The Concept of Political Parties Continues to Befuddle the Average Voter


The shrill cries of the perpetually aggrieved supporters of Bernie Sanders can be heard in every corner of the internet these days, shouting to anyone who will listen about how their candidate did not receive a fair shake throughout the Democratic Primary process. My answer to them is this: so what? For many of you, this wasn’t even your party to begin with, as evidenced by the multitude of Bernie supporters turned away at the polls for not having registered as a Democrat in time for their state’s primary. Shocking! The party of inclusion and tolerance doesn’t always allow open primaries in every state! Gasp! But what most Bernie fans don’t seem to understand is that this is perfectly within their rights. In fact, that’s not quite the right phrasing, since just about anything that pertains to the process of selecting a nominee falls entirely within their discretion as the party that is actually doing the nominating. I know, it seems counterintuitive, right? But what these people are failing to grasp is that the two political parties are bound by no rules but their own.

Political Parties are not government institutions. They are not officially sanctioned in any way, nor do they fulfill any constitutionally recognized function. In fact, the founders warned against the sort of faction building that we see today and periodically throughout our nation's history. But that is neither here nor there. The primary function of political parties is to build a coalition of voters who tend to value a common set of policy preferences through which the party can act as a conduit for those ideas. It’s a simple strength in numbers scheme. That’s why you tend to see the two major parties constantly tinkering with their platforms in order to increase the size of their following whilst simultaneously trying not to stray too far away from their core principals as they desperately seek to avoid the appearance of selling out. It’s an exhaustively precarious balancing act indeed. Just ask the Republican party, who sold out many decades ago when they decided to court racist southern democrats in an attempt to expand their party base, the result of which is just now manifesting itself spectacularly in the form of their most recent presumptive nominee. How does the saying go? You reap what you sow; or something like that.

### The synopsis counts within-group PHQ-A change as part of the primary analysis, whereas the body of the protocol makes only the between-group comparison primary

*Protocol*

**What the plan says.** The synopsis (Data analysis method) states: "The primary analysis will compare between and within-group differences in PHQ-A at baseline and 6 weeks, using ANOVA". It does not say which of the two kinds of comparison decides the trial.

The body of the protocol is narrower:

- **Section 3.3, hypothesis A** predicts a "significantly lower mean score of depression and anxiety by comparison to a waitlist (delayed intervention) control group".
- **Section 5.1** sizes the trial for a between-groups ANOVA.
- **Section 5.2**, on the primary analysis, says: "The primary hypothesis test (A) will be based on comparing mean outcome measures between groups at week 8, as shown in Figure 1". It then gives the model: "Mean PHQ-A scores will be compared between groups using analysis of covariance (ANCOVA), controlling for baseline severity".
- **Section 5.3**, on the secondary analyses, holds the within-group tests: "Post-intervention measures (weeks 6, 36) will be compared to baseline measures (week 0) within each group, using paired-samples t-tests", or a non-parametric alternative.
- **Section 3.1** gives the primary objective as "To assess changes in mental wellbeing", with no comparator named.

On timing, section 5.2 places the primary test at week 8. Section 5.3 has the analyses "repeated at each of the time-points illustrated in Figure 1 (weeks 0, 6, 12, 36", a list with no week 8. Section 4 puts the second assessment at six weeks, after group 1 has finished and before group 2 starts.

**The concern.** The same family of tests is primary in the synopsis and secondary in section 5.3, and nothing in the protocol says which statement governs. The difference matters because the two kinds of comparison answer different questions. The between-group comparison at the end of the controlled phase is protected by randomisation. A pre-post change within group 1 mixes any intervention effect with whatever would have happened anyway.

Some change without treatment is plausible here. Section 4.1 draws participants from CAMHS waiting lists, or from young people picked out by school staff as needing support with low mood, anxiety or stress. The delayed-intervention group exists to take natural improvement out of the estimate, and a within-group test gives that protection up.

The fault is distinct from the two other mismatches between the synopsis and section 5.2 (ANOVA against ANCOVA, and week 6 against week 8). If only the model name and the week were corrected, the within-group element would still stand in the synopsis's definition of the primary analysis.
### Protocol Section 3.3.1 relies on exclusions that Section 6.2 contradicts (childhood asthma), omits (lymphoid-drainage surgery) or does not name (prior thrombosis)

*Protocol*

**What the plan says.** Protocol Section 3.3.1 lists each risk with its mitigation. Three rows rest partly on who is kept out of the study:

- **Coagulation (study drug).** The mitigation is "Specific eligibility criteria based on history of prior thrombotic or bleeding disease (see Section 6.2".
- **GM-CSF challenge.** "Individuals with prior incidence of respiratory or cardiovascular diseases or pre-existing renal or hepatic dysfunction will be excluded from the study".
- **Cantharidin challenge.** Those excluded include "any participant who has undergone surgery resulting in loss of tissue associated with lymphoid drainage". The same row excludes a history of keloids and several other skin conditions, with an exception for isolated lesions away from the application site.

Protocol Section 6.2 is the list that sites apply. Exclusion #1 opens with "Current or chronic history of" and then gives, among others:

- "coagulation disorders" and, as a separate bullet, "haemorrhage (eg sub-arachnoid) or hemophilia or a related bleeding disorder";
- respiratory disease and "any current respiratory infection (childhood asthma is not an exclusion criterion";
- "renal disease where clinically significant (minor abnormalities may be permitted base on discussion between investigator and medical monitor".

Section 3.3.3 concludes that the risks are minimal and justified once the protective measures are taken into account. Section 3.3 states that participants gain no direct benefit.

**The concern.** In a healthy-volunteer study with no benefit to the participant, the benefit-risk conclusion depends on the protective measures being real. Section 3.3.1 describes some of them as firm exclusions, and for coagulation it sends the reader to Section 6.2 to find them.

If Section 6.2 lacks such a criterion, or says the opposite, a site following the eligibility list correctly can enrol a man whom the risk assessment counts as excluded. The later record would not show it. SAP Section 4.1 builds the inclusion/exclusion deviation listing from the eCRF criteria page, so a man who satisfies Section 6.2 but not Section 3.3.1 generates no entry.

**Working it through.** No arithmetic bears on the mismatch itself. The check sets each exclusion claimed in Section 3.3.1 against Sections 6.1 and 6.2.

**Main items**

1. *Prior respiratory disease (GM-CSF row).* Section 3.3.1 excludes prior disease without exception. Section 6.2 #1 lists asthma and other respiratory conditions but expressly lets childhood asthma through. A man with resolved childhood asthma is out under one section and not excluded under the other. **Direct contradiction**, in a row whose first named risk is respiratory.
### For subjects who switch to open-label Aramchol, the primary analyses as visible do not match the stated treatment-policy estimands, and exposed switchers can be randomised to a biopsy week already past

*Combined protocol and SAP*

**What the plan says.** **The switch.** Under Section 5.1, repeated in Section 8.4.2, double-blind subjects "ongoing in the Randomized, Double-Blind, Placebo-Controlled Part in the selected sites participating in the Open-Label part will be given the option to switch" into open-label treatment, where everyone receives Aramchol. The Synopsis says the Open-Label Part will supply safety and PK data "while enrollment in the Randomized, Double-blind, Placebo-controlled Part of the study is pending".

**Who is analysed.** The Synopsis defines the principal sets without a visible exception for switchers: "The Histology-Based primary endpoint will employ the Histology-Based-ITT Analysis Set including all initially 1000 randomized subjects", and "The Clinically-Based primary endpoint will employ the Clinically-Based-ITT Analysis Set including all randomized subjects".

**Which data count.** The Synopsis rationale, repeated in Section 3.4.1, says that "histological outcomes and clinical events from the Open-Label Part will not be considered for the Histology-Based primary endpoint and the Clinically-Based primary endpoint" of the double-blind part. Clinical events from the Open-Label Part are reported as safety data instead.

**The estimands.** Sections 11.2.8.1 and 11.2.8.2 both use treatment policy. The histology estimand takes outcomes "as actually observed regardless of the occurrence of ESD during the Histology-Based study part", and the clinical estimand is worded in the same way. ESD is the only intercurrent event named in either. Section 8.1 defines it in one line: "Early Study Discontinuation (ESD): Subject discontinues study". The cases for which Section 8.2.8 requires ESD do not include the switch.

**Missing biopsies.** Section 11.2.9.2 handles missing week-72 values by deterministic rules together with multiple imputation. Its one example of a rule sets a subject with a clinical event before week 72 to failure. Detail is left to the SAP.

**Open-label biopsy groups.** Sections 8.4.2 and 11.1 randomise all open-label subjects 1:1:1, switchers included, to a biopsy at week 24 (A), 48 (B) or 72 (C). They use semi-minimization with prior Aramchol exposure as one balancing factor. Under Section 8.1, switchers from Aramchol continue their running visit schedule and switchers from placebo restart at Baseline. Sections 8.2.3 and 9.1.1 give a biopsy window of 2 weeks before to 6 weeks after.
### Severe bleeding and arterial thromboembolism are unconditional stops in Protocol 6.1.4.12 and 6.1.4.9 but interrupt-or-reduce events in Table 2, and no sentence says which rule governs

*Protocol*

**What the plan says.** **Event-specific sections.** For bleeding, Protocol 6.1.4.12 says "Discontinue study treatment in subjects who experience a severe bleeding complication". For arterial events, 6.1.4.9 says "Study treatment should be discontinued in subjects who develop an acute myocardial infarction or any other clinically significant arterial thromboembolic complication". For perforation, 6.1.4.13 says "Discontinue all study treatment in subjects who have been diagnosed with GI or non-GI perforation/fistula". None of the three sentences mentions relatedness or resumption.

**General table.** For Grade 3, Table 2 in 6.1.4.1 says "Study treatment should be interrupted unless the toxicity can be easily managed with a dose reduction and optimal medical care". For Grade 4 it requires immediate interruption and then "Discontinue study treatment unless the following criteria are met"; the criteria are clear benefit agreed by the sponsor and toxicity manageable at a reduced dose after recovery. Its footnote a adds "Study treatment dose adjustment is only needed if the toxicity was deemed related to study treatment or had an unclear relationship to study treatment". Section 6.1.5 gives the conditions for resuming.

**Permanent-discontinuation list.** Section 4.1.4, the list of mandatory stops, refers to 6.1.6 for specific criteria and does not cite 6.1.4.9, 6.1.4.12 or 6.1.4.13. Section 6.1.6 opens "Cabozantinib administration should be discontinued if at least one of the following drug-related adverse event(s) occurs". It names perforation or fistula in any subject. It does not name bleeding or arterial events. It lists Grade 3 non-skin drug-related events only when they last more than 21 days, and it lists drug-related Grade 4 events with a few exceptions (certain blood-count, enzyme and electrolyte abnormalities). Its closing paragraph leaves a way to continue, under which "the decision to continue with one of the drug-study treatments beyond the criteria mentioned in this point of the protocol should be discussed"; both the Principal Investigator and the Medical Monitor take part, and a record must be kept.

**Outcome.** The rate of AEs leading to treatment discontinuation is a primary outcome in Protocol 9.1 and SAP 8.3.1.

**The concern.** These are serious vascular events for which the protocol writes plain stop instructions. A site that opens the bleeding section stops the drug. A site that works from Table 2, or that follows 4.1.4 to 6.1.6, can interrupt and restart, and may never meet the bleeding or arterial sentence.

Anywho, given that political parties are nothing more than human associations that determine their own rules and ultimately anoint a select few candidates with their coveted seal of approval in the form of an endorsement as a nominee for office, it is difficult to comprehend voter frustrations with the whole process. Mr. Sanders has spent a lifetime cultivating his image as a political outsider, similar to, but distinctly different from progressive democrats. Did they just expect the Democratic Party to roll out the welcome mat when he decided to announce his candidacy? It’s not like Bernie and his acolytes didn’t know exactly what they were getting themselves into when they attempted to secure the Democratic nomination. After all, if they wanted to, either party’s leadership could change the rules tomorrow in order to nominate Justin Bieber, if they so desired. Sure there’d be hell to pay in the press, but nothing much stands in their way legally speaking. With that kind of latitude, anything is possible, including strategic attempts to stymie a political coup in the form of a rogue outsider. The Republican Party Leadership should probably be taking notes.

In a lot of ways, a political party is its own sovereign entity, beholden only to its members by virtue of its mission to unite as many people as possible behind a common vision of governance. At an institutional level, they are duty bound to uphold a core set of values decided upon by the party membership, but they are under no obligation to provide a free and fair process of selecting candidates for nomination. Furthermore, any aspects pertaining to party platform, message, processes and procedures fall squarely under the purview of the party’s leadership. That’s the bad news. The good news is that the two major parties are only as powerful as we, the electorate, allow them to be. If we weren’t so dogmatically tied to picking the red team or the blue team, the political realm would be opened up to a myriad of options more befitting of our increasingly diverse political views. However, until we can cast off our antiquated ideological shackles, we will forever be subject to the whims of entrenched party interests.